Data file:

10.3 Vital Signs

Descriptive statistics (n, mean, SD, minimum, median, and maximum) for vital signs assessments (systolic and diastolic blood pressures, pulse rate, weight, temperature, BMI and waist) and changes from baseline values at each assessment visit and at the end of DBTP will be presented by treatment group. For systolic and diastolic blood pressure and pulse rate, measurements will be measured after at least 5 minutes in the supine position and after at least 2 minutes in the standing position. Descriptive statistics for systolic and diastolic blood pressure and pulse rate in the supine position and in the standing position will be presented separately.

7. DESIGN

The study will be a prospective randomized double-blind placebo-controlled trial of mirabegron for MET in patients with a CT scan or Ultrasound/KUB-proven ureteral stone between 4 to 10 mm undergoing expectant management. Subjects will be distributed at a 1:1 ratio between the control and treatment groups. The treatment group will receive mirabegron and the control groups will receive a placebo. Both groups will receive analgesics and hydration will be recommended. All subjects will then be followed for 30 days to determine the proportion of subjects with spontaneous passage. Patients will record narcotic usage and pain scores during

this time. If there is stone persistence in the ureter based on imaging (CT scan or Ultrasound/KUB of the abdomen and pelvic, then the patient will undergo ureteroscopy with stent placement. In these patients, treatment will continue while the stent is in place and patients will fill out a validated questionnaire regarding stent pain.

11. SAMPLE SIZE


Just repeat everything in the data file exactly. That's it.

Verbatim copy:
10.3 Vital Signs

Descriptive statistics (n, mean, SD, minimum, median, and maximum) for vital signs assessments (systolic and diastolic blood pressures, pulse rate, weight, temperature, BMI and waist) and changes from baseline values at each assessment visit and at the end of DBTP will be presented by treatment group. For systolic and diastolic blood pressure and pulse rate, measurements will be measured after at least 5 minutes in the supine position and after at least 2 minutes in the standing position. Descriptive statistics for systolic and diastolic blood pressure and pulse rate in the supine position and in the standing position will be presented separately.

7. DESIGN

The study will be a prospective randomized double-blind placebo-controlled trial of mirabegron for MET in patients with a CT scan or Ultrasound/KUB-proven ureteral stone between 4 to 10 mm undergoing expectant management. Subjects will be distributed at a 1:1 ratio between the control and treatment groups. The treatment group will receive mirabegron and the control groups will receive a placebo. Both groups will receive analgesics and hydration will be recommended. All subjects will then be followed for 30 days to determine the proportion of subjects with spontaneous passage. Patients will record narcotic usage and pain scores during

this time. If there is stone persistence in the ureter based on imaging (CT scan or Ultrasound/KUB of the abdomen and pelvic, then the patient will undergo ureteroscopy with stent placement. In these patients, treatment will continue while the stent is in place and patients will fill out a validated questionnaire regarding stent pain.

11. SAMPLE SIZE